Another example for the apple fan-boys? lol

The idea of one person having invented a completely new product or concept is just plain ludicrous. Nothing comes into existence without something else having existed prior to that. Zealous chauvinists and nationalists of course love to think that an inhabitant of "their" country has invented something without being influenced by other people's ideas or concepts but that way of thinking is so simplistic. Don't we ever get tired of that illusion? Also: what is the point of fragmented thinking? Who benefits from that? This idea of "they" vs. "us" or "you" vs. "I" ...

danhodge danhodge said:

Well, from 1928 up to now, Disney still have the rights for Mickey Mouse.. But this guy who made or help made the mouse only made money of his popularly and widely used invention from 1970 to 1987 .. Something is really wrong here.

I'm no lawyer, but I'm fairly certain that's because Mickey Mouse is a trademark (or copyright, maybe it counts as media?), and the mouse was a patent.

A never-ending patent would stunt innovation, whereas a never-ending trademark/copyright wouldn't really have any negative consequences to that magnitude.

Imagine if that patent had stuck until now, and only one company had the rights to make a mouse. The technology wouldn't have advanced to a level anywhere close to what it is at now.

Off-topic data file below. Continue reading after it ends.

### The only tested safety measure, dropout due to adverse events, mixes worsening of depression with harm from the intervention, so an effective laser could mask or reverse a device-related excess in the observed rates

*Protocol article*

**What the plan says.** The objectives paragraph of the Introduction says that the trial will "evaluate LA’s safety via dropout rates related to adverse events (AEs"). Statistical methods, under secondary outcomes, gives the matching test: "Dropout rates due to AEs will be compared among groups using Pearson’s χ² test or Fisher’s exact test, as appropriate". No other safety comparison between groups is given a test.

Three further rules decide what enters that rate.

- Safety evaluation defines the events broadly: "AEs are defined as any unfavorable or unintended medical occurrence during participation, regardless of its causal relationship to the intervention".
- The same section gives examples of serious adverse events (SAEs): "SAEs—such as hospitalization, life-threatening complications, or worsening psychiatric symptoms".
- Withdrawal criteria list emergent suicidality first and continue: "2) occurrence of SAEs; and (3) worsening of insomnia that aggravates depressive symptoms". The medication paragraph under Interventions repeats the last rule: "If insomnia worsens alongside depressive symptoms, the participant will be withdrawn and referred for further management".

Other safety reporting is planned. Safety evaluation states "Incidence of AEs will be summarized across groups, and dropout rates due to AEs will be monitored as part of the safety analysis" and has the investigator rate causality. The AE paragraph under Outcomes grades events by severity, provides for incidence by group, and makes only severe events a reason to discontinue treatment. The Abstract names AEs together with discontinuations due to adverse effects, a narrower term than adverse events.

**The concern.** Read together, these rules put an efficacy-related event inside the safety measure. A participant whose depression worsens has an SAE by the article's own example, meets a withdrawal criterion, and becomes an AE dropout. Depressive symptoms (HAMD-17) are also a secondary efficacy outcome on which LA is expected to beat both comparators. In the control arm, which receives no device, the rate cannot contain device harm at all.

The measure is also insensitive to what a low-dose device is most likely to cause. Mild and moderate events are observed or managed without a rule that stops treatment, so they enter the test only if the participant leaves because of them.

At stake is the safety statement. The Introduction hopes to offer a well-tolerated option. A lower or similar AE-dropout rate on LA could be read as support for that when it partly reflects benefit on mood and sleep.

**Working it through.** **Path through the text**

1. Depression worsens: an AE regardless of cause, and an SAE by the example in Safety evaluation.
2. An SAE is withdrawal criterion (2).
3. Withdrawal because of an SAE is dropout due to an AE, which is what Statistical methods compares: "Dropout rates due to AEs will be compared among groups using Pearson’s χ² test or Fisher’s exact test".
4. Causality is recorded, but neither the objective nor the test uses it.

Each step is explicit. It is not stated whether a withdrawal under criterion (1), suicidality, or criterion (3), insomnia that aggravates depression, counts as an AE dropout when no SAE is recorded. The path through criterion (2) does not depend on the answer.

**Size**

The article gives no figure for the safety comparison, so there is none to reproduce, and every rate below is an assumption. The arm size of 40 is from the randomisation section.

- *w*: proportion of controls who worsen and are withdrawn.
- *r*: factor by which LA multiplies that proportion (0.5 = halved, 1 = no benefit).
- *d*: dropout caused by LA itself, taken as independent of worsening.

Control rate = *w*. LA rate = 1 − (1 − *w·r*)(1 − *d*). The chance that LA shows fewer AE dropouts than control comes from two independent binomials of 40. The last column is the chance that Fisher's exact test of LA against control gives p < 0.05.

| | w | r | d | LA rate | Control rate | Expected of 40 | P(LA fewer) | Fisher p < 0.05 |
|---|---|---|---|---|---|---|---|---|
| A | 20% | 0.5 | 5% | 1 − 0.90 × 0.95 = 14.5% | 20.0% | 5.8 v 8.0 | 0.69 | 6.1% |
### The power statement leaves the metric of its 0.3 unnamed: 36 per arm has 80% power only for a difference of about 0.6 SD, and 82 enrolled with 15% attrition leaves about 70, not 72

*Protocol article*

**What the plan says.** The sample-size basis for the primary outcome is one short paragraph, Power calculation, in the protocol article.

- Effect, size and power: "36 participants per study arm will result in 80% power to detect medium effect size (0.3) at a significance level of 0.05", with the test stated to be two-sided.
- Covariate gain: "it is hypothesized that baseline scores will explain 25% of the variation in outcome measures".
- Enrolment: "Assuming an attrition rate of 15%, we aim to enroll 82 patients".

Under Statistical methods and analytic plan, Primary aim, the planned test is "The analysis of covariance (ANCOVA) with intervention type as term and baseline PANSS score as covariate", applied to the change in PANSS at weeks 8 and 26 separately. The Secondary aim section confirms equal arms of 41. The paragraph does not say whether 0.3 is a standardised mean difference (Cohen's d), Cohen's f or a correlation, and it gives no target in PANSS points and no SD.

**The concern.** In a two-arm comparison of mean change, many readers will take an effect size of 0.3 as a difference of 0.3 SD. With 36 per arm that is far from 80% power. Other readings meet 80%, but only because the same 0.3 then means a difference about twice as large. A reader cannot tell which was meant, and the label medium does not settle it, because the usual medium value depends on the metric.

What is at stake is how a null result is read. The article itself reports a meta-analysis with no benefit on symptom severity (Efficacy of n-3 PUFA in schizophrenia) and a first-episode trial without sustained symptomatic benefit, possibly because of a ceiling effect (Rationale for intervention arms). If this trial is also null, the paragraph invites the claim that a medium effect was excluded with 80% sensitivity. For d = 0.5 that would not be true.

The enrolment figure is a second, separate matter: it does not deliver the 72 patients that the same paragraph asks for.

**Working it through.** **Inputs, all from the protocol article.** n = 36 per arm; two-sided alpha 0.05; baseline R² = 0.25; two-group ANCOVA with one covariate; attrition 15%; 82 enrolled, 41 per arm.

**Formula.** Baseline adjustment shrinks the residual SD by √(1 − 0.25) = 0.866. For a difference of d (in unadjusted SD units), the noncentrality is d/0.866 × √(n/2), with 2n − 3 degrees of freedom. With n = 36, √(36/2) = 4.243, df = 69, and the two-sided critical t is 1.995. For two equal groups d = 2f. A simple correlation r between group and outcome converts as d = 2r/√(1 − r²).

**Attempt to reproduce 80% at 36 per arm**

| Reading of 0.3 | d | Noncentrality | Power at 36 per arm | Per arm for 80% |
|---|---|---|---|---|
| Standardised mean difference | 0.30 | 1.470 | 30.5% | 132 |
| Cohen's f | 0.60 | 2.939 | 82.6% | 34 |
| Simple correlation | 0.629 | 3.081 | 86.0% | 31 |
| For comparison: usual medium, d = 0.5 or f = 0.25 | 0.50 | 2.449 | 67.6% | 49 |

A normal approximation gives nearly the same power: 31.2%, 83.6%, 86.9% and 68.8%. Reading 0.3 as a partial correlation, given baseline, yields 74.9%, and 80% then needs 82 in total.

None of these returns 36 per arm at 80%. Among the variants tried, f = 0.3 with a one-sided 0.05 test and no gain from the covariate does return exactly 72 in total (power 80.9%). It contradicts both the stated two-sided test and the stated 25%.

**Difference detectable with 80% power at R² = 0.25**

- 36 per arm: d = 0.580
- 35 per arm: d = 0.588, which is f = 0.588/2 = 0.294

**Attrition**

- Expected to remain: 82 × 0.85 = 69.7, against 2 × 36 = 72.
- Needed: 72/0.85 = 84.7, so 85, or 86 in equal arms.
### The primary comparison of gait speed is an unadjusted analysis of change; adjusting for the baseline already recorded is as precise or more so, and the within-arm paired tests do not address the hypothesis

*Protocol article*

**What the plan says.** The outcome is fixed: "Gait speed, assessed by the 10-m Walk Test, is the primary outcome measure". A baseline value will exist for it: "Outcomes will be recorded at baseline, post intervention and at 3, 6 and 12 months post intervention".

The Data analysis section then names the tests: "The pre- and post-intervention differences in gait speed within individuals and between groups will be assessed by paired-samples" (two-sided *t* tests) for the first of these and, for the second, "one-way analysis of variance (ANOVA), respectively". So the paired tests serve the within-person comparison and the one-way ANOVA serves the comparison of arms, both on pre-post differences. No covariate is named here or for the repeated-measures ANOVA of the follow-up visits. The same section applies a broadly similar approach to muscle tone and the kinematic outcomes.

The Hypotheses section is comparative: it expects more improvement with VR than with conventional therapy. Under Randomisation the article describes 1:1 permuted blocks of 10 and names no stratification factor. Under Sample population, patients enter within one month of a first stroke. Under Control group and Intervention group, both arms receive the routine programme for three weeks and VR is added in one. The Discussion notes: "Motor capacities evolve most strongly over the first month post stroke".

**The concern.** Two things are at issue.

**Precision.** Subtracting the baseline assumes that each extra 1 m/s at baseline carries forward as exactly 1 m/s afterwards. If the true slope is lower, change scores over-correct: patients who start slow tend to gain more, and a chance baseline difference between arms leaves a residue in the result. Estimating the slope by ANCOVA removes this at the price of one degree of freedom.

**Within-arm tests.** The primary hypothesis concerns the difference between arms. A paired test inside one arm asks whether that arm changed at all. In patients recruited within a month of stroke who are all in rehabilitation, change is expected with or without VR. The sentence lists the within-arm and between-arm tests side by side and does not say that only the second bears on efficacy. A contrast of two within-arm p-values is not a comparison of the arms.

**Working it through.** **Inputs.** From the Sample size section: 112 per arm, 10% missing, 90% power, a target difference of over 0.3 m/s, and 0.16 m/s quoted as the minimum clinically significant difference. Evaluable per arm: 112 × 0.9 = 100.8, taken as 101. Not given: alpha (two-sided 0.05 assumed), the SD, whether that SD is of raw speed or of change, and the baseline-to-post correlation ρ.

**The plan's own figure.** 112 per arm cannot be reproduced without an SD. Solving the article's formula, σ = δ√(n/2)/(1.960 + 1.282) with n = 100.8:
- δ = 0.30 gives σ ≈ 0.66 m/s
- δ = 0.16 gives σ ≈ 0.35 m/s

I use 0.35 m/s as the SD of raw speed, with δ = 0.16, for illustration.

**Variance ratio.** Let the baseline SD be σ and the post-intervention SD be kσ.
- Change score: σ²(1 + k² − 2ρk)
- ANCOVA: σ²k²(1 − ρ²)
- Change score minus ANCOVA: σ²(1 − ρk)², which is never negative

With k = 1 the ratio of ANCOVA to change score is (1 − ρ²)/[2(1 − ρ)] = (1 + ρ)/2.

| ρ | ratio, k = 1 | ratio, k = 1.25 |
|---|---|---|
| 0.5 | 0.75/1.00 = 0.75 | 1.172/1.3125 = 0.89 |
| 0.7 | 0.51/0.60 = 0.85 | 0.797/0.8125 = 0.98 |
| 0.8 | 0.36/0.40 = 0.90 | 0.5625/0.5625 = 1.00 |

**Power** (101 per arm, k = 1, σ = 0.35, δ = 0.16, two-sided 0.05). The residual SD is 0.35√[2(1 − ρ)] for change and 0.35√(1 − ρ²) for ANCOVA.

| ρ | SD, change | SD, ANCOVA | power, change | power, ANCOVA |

I agree that it sucks that this guy didn't make much money from this invention though. Seems like he bloody deserved it... A true visionary.

dms96960 said:

It is also thought that bill himself ripped off the idea from this:

[link]

Not sure about that since oldmouse.com says that Engelbart applied for a patent in 1967 and that

"Telefunken company developed a mouse, which was described (and pictured) in a company magazine in October 1968, I.e. a few weeks before Doug Engelbart's demo, where he presented his mouse to the public."

Trillionsin Trillionsin said:

The idea of one person having invented a completely new product or concept is just plain ludicrous. Nothing comes into existence without something else having existed prior to that. Zealous chauvinists and nationalists of course love to think that an inhabitant of "their" country has invented something without being influenced by other people's ideas or concepts but that way of thinking is so simplistic. Don't we ever get tired of that illusion? Also: what is the point of fragmented thinking? Who benefits from that? This idea of "they" vs. "us" or "you" vs. "I" ...

It's not really that serious... hence the LOL. Some would have called it trolling... most of what you said actually does not make much sense. There was someone out there to create the first "widget" before the "widget" ever existed. People invent new things all the time, dude! Things that were otherwise never in existence!